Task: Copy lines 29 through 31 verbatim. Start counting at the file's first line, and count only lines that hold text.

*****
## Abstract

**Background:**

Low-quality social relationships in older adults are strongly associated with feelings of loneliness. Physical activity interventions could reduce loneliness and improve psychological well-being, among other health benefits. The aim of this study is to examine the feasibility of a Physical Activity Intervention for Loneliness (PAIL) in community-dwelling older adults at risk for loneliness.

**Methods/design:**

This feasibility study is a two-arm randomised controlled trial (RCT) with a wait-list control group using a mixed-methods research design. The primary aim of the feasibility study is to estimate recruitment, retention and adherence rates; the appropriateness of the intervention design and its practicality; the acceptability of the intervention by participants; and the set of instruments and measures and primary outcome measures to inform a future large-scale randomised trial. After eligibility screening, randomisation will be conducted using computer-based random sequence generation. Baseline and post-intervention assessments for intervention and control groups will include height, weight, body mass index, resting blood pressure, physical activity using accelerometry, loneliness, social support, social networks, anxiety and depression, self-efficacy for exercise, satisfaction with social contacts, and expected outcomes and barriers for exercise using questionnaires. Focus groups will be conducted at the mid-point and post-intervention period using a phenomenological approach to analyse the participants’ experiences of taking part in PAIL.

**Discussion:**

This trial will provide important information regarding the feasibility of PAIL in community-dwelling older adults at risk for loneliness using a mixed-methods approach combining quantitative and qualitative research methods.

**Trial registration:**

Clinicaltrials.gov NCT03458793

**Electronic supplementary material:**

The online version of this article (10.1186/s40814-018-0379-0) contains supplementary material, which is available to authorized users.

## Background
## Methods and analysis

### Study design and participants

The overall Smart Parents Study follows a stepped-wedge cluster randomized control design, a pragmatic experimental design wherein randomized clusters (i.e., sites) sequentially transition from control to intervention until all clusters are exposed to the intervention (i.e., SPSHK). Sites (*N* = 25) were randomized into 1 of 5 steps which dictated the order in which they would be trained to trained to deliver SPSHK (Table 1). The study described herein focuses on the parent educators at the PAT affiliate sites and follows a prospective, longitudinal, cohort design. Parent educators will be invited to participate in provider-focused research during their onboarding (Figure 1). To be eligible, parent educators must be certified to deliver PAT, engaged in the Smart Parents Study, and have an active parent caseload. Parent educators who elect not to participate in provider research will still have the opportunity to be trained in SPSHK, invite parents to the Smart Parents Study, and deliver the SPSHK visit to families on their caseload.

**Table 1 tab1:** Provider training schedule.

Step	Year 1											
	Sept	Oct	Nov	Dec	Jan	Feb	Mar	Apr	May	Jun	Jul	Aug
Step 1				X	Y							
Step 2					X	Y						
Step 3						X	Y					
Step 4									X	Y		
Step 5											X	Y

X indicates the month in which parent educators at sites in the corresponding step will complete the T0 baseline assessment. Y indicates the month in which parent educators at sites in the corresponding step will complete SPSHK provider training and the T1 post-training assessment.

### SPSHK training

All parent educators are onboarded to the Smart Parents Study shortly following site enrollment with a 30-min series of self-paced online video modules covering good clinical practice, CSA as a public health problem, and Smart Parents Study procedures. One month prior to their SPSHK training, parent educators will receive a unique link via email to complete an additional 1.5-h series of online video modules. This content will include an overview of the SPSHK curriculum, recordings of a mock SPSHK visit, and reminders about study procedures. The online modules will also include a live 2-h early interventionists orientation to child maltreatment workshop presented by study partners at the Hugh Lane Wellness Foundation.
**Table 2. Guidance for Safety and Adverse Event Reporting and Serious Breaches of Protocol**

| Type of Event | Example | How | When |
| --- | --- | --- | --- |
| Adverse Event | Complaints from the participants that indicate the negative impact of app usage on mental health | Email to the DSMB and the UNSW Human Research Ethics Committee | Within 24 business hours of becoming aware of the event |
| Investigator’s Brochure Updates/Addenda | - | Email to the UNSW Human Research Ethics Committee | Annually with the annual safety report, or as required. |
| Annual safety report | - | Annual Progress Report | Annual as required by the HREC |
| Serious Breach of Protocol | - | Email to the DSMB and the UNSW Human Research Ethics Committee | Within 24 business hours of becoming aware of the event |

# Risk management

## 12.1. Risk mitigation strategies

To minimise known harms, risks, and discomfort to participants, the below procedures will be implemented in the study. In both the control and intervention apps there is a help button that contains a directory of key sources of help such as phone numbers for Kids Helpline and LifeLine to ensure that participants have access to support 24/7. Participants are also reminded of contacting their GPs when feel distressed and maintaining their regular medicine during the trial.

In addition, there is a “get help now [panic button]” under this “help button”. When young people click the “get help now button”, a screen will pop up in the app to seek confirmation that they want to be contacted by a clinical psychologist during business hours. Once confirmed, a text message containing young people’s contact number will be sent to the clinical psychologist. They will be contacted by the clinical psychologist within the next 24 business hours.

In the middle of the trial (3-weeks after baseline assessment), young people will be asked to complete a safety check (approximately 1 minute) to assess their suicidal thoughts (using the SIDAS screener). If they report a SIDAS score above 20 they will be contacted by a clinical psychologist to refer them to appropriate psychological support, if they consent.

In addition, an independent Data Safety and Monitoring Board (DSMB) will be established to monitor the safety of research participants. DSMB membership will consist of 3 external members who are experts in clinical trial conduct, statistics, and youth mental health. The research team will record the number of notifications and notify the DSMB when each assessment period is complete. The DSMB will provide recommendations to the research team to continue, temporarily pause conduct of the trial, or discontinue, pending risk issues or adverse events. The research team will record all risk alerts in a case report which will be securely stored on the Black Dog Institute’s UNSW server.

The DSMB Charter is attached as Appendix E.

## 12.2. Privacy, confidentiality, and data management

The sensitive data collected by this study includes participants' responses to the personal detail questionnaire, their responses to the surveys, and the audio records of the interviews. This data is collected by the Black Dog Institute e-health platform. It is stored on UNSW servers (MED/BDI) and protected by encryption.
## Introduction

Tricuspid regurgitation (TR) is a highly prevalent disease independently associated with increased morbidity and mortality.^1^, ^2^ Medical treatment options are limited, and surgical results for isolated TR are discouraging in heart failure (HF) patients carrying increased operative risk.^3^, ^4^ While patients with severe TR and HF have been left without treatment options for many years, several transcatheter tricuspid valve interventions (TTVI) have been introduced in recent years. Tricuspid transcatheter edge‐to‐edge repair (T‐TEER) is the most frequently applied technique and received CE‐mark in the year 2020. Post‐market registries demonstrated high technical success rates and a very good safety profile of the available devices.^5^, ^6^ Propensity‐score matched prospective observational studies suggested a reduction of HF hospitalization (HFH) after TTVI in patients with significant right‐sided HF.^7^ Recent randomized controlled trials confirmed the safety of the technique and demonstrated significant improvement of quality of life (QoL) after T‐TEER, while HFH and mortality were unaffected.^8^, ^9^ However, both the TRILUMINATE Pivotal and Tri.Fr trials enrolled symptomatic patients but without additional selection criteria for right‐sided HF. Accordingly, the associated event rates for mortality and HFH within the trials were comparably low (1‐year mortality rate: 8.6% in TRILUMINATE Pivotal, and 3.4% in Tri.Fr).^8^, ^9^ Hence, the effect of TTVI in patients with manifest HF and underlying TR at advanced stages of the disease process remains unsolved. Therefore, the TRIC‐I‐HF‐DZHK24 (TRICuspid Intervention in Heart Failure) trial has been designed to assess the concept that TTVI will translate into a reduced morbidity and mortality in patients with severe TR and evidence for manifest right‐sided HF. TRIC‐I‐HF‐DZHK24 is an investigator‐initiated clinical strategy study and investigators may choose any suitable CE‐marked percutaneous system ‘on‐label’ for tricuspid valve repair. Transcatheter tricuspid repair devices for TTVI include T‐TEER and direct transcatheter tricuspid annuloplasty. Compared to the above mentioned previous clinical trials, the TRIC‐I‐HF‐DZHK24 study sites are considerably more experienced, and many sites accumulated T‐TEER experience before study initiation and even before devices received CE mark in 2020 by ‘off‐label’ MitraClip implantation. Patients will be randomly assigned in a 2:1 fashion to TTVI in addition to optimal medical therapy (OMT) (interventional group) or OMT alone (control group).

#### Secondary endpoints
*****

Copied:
| --- | --- | --- | --- |
| Adverse Event | Complaints from the participants that indicate the negative impact of app usage on mental health | Email to the DSMB and the UNSW Human Research Ethics Committee | Within 24 business hours of becoming aware of the event |
| Investigator’s Brochure Updates/Addenda | - | Email to the UNSW Human Research Ethics Committee | Annually with the annual safety report, or as required. |